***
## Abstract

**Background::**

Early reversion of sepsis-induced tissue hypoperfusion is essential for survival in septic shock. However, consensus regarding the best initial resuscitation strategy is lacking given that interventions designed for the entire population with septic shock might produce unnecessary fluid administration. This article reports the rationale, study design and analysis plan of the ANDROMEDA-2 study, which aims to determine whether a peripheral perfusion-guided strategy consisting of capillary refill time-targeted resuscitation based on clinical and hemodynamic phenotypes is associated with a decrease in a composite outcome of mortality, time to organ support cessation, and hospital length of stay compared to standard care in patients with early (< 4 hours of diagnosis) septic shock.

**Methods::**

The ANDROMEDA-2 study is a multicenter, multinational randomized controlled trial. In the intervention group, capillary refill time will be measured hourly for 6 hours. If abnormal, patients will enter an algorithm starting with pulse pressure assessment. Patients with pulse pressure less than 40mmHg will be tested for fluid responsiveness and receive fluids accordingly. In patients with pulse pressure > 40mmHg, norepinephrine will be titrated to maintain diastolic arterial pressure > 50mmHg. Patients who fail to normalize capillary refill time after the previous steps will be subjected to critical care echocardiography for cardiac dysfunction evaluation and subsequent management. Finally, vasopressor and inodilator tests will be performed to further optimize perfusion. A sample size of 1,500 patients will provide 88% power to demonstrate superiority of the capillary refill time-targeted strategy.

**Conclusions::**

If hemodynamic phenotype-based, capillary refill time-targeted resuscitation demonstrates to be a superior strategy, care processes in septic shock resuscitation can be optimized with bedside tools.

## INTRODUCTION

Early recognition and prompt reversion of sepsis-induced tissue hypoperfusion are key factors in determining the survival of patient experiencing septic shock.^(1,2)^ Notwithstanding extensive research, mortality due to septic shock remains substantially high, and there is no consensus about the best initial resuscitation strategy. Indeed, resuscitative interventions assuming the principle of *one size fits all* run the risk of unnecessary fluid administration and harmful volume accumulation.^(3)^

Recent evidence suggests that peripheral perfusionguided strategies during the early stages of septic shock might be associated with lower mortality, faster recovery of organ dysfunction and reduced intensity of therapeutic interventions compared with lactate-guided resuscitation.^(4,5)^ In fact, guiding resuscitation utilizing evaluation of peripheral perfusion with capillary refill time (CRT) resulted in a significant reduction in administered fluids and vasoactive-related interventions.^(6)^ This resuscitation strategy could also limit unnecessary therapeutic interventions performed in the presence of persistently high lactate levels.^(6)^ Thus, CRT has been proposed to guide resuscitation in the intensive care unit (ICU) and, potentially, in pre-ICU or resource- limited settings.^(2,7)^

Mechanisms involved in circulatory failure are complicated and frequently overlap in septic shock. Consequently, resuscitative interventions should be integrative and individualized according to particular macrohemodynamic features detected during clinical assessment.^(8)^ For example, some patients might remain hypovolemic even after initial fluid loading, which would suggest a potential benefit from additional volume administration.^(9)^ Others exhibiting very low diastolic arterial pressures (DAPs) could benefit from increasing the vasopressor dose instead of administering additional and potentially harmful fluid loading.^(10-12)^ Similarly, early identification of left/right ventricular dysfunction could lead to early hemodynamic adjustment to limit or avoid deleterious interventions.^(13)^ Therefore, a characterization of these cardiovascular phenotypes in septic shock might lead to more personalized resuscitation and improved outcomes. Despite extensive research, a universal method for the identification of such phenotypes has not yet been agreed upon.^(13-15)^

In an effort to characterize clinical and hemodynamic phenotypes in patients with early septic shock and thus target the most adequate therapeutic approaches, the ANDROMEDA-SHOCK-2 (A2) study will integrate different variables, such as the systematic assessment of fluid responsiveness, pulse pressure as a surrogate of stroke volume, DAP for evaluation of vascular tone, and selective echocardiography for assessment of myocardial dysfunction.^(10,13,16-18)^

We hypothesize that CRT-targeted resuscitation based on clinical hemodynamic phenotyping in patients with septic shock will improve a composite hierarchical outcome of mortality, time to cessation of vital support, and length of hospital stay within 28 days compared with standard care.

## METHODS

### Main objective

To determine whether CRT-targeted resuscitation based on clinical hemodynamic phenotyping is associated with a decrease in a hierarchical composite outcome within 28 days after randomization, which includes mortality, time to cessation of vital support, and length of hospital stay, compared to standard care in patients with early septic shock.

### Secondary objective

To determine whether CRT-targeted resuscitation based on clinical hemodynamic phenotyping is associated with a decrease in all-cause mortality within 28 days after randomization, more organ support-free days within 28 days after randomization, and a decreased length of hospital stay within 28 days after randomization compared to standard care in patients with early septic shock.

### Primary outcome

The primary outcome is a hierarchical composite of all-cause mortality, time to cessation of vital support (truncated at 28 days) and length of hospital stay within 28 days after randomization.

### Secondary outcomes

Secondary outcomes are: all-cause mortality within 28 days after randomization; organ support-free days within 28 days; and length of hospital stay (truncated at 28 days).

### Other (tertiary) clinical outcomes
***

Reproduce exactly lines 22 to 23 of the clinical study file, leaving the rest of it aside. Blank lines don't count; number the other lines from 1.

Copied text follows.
Secondary outcomes are: all-cause mortality within 28 days after randomization; organ support-free days within 28 days; and length of hospital stay (truncated at 28 days).

### Other (tertiary) clinical outcomes